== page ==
#5108 Segmentation fault on linux 64 bit

obsolete: 8.5.12
closed-invalid
Jan Nijtmans
None
5
2012-09-07
2012-09-07
TobiasV
No

Hi,

We believe we have found a bug in the code for 64 bit system.

Our code that causes it is:
int socketfd;
if (Tcl_GetChannelHandle(channel, TCL_READABLE, (ClientData)&socketfd) != TCL_OK) {
return TCL_ERROR;
}

The cause is in:
In Tcl_GetChannelHandle() (tclIO.c)

ClientData handle;
result = (chanPtr->typePtr->getHandleProc)(chanPtr->instanceData,
direction, &handle);
if (handlePtr) {
*handlePtr = handle;
}

and
tclUnixChan.c

static int
TcpGetHandleProc(
ClientData instanceData, /* The socket state. */
int direction, /* Not used. */
ClientData *handlePtr) /* Where to store the handle. */
{
TcpState *statePtr = (TcpState *) instanceData;

*handlePtr = (ClientData) INT2PTR(statePtr->fd);
return TCL_OK;
}

where it in the end tries to set *handlePtr (pointer to an int) to a long value.

And the solution should be:

Solution:

In Tcl_GetChannelHandle() (tclIO.c)

result = (chanPtr->typePtr->getHandleProc)(chanPtr->instanceData,
direction, handlePtr);

In TcpGetHandleProc (tclUnixChan.c)

tclUnixChan.c

static int
TcpGetHandleProc(
ClientData instanceData, /* The socket state. */
int direction, /* Not used. */
ClientData *handlePtr) /* Where to store the handle. */
{
TcpState *statePtr = (TcpState *) instanceData;

if (handlePtr) {
*handlePtr = statePtr->fd;
}
return TCL_OK;
}

System information:
System information:
% parray tcl_platform
tcl_platform(byteOrder) = littleEndian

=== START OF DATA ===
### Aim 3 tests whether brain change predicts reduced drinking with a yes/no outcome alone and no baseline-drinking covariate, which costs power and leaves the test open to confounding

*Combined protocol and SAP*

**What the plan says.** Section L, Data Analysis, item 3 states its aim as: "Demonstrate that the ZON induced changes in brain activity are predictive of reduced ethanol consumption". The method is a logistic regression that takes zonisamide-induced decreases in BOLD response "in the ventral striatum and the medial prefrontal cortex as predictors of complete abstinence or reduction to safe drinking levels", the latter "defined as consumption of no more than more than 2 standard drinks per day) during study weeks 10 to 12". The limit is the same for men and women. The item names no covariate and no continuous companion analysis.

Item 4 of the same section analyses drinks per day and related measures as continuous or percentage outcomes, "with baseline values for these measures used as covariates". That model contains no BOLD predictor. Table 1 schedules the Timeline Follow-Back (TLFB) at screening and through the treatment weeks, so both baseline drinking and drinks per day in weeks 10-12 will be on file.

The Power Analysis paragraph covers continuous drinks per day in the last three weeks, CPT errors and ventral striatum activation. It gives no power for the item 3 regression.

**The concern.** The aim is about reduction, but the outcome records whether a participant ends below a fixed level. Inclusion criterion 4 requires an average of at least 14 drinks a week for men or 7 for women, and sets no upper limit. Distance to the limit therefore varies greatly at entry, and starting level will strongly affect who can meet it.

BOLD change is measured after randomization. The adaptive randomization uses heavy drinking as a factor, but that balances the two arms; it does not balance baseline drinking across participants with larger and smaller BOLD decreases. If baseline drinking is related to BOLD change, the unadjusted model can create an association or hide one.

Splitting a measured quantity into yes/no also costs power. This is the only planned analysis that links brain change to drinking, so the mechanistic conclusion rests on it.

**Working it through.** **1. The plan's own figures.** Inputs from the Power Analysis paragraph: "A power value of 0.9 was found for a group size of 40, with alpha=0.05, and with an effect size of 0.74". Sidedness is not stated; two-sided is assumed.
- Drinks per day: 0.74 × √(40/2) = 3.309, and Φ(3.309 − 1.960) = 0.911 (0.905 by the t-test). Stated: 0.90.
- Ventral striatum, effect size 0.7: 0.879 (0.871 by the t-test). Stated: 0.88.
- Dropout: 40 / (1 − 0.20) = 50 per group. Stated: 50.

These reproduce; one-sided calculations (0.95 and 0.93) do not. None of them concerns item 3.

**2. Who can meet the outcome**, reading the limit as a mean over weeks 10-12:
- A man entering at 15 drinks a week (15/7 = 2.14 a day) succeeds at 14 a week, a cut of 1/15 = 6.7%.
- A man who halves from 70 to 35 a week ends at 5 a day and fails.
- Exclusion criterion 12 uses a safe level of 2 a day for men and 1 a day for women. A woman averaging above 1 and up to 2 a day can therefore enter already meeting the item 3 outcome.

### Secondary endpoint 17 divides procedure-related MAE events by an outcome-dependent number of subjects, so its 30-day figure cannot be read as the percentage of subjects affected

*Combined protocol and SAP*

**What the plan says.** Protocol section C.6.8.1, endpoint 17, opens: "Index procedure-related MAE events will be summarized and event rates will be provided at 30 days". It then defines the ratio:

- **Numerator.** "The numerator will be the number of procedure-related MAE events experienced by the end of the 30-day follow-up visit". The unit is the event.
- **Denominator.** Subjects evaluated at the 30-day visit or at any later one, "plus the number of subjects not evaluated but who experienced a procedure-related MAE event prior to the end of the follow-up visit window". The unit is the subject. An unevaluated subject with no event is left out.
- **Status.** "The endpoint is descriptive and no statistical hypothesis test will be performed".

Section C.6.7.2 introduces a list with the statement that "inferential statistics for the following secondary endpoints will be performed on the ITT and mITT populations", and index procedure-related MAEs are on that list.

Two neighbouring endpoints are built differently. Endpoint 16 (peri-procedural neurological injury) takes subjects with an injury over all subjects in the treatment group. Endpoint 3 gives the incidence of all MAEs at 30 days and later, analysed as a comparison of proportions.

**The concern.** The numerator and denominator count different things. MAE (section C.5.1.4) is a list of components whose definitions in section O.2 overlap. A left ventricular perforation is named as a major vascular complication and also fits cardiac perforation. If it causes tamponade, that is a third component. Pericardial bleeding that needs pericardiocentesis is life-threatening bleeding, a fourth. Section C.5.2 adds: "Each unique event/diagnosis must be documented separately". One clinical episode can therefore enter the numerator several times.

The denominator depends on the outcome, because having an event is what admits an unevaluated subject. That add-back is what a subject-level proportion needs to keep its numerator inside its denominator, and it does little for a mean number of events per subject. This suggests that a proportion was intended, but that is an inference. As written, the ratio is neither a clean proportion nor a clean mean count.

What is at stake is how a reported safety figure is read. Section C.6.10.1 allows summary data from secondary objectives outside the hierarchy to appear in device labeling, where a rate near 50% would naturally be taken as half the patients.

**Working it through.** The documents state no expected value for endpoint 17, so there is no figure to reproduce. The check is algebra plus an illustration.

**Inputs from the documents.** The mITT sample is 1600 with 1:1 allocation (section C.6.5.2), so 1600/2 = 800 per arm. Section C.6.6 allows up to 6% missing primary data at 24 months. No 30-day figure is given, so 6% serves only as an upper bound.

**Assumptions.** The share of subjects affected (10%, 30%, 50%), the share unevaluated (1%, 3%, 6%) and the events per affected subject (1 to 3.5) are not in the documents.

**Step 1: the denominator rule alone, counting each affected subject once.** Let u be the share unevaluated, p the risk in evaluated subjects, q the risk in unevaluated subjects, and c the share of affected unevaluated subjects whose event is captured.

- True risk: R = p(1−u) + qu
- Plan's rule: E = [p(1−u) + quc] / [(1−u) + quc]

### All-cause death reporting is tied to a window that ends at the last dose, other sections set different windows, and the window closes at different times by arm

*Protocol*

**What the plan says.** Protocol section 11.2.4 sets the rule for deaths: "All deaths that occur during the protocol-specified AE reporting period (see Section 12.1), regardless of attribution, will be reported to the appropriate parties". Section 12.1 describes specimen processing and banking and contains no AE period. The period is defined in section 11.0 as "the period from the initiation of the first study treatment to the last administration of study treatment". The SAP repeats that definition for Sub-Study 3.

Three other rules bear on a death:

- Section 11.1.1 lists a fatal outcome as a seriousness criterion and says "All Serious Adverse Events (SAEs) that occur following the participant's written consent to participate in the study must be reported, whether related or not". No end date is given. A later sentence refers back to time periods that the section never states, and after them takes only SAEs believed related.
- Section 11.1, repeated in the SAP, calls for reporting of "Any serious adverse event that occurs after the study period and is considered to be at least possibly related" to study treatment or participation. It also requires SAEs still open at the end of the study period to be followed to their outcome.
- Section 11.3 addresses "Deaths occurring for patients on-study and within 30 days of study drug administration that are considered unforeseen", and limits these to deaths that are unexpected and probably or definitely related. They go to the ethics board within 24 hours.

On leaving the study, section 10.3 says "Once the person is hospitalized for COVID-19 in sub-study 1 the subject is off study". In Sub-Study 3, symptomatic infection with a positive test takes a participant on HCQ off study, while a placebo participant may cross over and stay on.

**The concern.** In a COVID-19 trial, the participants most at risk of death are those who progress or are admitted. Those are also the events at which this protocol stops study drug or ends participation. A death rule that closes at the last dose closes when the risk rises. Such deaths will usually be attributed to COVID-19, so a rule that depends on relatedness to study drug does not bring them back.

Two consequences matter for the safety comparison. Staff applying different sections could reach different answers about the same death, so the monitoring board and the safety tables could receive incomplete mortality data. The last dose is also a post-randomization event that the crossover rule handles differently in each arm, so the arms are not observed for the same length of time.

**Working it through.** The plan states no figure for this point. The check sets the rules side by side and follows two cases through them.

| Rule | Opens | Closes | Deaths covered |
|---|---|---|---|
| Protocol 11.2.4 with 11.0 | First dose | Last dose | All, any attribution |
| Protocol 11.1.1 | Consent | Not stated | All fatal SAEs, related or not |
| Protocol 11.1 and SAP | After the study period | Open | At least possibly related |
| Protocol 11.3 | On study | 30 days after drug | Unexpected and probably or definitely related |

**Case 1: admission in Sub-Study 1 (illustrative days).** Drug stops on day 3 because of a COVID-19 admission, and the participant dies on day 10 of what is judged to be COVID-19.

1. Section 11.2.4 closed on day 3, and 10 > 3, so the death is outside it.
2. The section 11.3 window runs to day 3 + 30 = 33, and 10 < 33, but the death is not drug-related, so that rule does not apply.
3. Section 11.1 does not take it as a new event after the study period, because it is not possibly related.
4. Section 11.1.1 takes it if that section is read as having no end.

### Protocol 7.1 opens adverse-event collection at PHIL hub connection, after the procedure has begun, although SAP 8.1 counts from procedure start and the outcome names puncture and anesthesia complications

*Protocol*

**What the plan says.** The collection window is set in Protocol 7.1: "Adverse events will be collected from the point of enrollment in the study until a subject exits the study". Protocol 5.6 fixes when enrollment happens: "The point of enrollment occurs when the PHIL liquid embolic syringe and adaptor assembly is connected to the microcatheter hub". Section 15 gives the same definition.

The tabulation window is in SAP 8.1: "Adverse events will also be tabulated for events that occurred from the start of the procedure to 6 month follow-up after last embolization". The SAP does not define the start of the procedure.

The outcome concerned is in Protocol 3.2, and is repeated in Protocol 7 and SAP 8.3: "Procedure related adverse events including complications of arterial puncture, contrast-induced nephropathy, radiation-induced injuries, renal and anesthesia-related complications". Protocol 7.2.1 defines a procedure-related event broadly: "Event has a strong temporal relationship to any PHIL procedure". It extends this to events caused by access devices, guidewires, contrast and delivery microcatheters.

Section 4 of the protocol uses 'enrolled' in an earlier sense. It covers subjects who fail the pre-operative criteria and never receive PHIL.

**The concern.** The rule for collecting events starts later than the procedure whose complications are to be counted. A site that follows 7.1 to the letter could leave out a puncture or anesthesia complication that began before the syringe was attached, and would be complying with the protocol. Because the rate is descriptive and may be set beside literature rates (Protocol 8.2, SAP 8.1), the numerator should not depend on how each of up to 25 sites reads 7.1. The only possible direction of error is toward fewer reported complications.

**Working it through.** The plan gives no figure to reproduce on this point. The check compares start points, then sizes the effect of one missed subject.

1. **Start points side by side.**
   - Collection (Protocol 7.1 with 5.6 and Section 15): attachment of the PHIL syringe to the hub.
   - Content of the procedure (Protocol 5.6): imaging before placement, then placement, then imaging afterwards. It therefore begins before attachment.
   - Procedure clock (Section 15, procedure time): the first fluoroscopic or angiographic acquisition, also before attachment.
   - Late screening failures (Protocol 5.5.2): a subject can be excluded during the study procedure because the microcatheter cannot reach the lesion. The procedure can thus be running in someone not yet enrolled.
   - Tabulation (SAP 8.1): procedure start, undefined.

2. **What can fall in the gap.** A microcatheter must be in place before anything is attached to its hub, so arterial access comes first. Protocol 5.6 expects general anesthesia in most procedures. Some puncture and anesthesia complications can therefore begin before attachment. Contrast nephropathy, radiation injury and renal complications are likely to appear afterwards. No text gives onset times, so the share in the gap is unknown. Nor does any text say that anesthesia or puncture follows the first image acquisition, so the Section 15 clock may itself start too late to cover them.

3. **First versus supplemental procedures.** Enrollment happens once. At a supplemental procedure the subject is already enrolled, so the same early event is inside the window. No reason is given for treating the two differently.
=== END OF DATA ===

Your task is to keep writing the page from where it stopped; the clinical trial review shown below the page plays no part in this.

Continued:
tcl_platform(machine) = x86_64
tcl_platform(os) = Linux
tcl_platform(osVersion) = 2.6.32.29-0.3-default
tcl_platform(platform) = unix
tcl_platform(pointerSize) = 8
tcl_platform(user) = xxxxx
tcl_platform(wordSize) = 8

Discussion

  • Jan Nijtmans
    Jan Nijtmans
    2012-09-07

    > int socketfd;
    > if (Tcl_GetChannelHandle(channel, TCL_READABLE, (ClientData)&socketfd) != TCL_OK) {
    > return TCL_ERROR;
    > }
    Casting a pointer to ClientData hides the compiler error that would
    have been generated otherwise. It's not safe to do something
    like that. Tcl_GetChannelHandle() is documented to return
    ClientData, not an int. Your code should look like:
    ClientData socketfd;
    if (Tcl_GetChannelHandle(channel, TCL_READABLE, &socketfd) != TCL_OK) {
    return TCL_ERROR;
    }
    So, I'm sorry to say it, but it's definitely not a Tcl bug.

     
  • Jan Nijtmans
    Jan Nijtmans
    2012-09-07

    • assigned_to: nobody --> nijtmans
    • status: open --> closed-invalid
     
  • I'd have expected to use INT2PTR(socketfd) in this case instead of (ClientData)&socketfd as the latter will point off into no-mans-land once its stack frame goes away. Unix FDs are "small" integers (they usually fit in a 'short', even on 64-bit systems) but the API takes a ClientData because that's needed on other platforms.